As a consequence of an ongoing investigation into money laundering, the Kahnawake Gaming Commission (KGC) has shuttered the Magic Palace Montreal and revoked its gaming license.

Situated in the Kahnawake Mohawk Territory, just across the river from Montreal, Canada, the casino intends to challenge the ruling. “As per this directive, Magic Palace is compelled to cease all gaming activities, encompassing both Electronic Gaming Devices and Poker Room tables, until the Commission reaches a final decision,” the statement affirms.

Sinaloa Allegations

According to court documents obtained by La Presse in October 2023, an investor in Magic Palace, Luftar Hysa, of Albanian origin, allegedly engages in money laundering activities on behalf of Mexican traffickers, utilizing the casino in Kahnawake for this purpose. Hysa is under investigation in three countries due to suspected connections with Mexico’s notorious Sinaloa Cartel, widely recognized as one of the most formidable and aggressive drug-trafficking entities globally.

“Everything indicates that Luftar Ali Hysa infiltrated the Kahnawake Indian reservation to facilitate money laundering activities on behalf of the Mexican Sinaloa Cartel, as well as for his own account,“ an RCMP officer told the Montreal courthouse under oath, according to La Presse.

In October, the gaming commission concluded that Hysa was unsuitable to hold a key person license, prompting Magic Palace to reportedly sever ties with him.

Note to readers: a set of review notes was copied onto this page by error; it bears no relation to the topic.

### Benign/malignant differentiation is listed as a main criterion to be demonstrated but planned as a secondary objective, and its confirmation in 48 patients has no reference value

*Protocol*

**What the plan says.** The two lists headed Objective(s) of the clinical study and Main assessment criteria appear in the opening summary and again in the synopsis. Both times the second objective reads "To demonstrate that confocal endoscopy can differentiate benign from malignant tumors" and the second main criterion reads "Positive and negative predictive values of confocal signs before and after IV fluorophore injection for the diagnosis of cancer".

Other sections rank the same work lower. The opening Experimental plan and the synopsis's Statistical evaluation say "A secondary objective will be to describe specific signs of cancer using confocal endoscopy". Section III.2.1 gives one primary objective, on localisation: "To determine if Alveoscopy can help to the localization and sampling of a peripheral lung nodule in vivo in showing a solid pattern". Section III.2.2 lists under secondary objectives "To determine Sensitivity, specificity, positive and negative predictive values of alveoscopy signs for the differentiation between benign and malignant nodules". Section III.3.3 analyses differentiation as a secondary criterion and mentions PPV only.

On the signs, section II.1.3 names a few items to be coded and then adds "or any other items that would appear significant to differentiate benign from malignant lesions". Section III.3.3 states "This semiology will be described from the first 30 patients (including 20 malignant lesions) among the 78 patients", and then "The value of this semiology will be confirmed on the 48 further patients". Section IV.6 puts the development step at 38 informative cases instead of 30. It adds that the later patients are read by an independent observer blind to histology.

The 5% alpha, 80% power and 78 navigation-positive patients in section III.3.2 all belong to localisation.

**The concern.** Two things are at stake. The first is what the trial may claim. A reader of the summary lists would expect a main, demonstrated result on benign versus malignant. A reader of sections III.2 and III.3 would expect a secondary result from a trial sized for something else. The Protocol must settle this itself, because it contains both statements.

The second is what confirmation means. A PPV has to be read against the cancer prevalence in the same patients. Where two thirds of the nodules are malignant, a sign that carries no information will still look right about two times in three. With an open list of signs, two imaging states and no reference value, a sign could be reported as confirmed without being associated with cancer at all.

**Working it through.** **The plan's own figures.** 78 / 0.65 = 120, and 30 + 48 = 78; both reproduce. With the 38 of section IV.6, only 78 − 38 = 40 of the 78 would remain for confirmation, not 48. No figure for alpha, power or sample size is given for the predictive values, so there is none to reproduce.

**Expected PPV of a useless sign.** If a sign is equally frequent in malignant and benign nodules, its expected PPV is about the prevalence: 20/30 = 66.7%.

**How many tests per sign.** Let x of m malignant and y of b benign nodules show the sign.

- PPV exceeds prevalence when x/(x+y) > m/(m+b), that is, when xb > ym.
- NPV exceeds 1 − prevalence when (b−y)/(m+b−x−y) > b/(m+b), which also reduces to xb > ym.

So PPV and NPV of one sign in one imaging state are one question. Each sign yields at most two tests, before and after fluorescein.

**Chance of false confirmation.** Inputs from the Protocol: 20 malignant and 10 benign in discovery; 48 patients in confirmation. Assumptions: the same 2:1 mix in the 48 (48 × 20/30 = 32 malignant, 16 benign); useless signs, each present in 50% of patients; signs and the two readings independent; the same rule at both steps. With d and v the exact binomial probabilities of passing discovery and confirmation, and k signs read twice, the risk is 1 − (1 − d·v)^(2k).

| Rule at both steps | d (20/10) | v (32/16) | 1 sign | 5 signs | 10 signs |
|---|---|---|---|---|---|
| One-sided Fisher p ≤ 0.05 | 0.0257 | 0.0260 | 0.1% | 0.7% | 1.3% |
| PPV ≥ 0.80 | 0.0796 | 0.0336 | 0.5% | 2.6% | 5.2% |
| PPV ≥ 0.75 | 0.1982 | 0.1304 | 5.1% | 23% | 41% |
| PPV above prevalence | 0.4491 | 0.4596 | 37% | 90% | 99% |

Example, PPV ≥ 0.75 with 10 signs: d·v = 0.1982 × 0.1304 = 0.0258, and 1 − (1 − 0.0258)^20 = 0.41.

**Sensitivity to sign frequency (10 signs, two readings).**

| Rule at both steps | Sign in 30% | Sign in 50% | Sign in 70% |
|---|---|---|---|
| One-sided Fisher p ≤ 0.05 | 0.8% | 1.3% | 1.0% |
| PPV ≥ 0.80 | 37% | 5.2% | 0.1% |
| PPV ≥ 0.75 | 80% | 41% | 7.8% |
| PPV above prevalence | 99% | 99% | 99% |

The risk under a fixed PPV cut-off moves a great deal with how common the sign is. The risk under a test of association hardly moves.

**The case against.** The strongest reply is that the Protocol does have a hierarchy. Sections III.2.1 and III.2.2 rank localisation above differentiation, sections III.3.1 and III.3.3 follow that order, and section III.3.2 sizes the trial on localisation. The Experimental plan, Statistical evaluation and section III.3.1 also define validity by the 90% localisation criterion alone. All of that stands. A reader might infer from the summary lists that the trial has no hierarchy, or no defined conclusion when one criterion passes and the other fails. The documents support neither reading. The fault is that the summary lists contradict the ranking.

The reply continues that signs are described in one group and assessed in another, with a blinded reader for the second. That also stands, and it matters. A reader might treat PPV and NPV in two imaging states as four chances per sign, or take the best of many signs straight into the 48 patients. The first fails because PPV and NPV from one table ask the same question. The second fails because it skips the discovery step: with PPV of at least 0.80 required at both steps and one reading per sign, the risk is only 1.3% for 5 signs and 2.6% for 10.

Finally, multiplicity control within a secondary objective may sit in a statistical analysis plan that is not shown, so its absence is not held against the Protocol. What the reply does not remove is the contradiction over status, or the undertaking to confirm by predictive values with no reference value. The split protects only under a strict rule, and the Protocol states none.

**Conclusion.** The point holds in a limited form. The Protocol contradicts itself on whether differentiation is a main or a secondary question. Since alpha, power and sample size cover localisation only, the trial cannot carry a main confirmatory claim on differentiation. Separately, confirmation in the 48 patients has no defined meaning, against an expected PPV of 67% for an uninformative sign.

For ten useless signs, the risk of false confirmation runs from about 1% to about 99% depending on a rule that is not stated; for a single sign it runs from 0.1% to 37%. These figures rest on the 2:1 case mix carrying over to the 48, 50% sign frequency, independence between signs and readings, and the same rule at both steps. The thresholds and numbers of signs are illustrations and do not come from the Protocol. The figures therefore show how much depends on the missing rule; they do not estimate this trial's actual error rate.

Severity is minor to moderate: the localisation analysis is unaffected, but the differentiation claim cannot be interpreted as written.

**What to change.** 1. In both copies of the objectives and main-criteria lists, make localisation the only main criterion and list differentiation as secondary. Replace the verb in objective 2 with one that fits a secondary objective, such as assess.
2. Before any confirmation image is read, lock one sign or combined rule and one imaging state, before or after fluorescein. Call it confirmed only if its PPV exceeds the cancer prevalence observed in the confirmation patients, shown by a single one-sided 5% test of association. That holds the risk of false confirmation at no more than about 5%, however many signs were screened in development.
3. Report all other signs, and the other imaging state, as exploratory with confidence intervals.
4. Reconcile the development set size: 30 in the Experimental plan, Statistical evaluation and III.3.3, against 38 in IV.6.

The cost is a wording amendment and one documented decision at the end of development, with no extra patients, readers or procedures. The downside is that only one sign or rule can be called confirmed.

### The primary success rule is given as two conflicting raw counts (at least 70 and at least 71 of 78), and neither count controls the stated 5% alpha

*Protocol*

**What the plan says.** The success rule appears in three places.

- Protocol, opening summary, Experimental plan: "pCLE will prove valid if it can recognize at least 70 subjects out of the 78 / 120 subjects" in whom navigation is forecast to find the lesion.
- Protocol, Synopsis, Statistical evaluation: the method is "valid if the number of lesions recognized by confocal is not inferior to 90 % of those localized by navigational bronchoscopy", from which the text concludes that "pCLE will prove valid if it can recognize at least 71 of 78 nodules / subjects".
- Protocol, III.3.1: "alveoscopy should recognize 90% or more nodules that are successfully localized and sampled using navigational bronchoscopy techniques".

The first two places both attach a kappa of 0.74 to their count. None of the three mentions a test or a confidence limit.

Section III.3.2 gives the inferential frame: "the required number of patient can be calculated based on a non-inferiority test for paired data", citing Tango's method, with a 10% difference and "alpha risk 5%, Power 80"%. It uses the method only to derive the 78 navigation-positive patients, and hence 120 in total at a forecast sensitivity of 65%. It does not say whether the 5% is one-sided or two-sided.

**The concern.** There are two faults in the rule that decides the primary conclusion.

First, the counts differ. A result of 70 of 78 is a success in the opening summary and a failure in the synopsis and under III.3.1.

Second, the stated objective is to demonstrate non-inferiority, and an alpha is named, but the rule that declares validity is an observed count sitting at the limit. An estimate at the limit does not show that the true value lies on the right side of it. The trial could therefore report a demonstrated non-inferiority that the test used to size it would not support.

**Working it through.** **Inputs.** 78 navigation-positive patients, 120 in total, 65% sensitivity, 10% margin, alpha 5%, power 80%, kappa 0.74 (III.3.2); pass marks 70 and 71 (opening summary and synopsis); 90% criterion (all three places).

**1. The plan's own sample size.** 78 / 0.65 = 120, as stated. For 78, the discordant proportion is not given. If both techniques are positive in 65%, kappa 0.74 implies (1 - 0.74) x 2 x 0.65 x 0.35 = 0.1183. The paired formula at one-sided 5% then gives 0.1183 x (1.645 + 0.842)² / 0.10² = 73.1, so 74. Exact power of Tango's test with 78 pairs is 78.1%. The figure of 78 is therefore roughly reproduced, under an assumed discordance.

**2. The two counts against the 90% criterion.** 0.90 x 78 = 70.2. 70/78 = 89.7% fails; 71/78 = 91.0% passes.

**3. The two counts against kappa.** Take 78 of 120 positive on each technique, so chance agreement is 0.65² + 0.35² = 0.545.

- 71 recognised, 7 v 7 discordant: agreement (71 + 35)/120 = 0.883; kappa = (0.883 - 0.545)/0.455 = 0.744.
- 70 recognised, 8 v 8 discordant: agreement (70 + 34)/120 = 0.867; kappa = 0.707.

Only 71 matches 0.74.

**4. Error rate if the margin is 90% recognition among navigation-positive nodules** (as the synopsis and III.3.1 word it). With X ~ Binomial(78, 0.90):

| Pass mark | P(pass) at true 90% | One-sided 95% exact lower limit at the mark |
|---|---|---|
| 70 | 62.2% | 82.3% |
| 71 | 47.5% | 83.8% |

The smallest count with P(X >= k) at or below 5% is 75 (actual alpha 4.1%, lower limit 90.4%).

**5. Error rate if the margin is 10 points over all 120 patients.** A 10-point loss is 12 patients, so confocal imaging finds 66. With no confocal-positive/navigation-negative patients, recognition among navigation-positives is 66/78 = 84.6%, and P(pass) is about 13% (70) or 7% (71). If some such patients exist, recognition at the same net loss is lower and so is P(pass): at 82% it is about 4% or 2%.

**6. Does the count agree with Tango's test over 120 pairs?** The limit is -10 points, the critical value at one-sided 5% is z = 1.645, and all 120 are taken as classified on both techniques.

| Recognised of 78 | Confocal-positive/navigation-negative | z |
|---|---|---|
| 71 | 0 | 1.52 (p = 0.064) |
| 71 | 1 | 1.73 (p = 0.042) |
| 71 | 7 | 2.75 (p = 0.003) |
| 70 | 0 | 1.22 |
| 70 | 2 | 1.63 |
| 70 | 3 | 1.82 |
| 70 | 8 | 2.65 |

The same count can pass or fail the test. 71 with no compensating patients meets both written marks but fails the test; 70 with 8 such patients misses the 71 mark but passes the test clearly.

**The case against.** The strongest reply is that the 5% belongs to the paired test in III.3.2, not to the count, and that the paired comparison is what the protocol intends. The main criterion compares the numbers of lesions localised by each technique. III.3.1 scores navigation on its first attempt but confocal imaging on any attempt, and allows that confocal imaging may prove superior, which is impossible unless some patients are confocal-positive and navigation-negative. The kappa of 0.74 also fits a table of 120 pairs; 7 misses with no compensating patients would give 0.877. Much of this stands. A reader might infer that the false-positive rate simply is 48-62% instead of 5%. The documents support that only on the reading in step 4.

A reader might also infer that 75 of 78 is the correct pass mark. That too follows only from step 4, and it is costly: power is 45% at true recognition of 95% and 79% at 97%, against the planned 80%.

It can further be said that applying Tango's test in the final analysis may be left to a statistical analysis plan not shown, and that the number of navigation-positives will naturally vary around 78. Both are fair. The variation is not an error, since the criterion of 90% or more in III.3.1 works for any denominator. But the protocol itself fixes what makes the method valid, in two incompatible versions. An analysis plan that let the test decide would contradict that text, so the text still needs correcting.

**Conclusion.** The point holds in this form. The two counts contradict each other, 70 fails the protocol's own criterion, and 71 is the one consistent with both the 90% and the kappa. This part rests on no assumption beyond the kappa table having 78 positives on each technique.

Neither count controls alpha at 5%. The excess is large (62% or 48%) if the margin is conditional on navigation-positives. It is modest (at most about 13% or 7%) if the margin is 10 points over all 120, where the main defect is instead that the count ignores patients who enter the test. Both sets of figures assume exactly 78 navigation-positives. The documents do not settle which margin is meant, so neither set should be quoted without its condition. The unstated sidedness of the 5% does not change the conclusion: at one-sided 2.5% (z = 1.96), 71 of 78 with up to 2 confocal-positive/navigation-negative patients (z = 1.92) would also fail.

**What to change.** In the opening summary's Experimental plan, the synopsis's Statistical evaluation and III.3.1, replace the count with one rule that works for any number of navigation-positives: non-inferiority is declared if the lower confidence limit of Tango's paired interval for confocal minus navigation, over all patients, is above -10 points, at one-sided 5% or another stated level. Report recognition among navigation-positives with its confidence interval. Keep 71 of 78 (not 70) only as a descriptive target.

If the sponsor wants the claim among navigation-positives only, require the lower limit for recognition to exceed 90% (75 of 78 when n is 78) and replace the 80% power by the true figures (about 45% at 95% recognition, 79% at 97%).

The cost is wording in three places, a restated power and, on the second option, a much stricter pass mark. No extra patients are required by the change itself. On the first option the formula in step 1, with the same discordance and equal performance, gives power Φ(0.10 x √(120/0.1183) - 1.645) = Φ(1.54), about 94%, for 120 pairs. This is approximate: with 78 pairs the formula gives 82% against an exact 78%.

‘Undisclosed Beneficiary’

The Mohawk Council of Kahnawake recently enlisted the services of a U.S. firm specializing in casino audits to conduct an investigation. In a statement issued on Tuesday, the council disclosed that the probe uncovered the existence of an undisclosed beneficiary owner of Magic Palace who is not affiliated with the Mohawk First Nation. According to the council, this beneficiary owner exerted significant control over the casino operations and received the majority of its profits, which would contravene the terms governing the casino’s operation on the reservation, stipulating that it must benefit the community.

Lawyer Pierre L’Ecuyer, representing Magic Palace owners Barry Alfred and Stan Myiow, acknowledged that Luftar Hysa was an investor in the casino. However, L’Ecuyer insinuated that the Royal Canadian Mounted Police (RCMP) provided erroneous information to the gaming commission regarding Hysa’s alleged ties to cartels. “Mr. Hysa faced allegations in Mexico related to his involvement in the casino industry,” L’Ecuyer informed La Presse. “However, Mr. Hysa has been completely exonerated, and it became evident that these allegations were fabricated by competitors in the same industry who sought to remove him from the business.”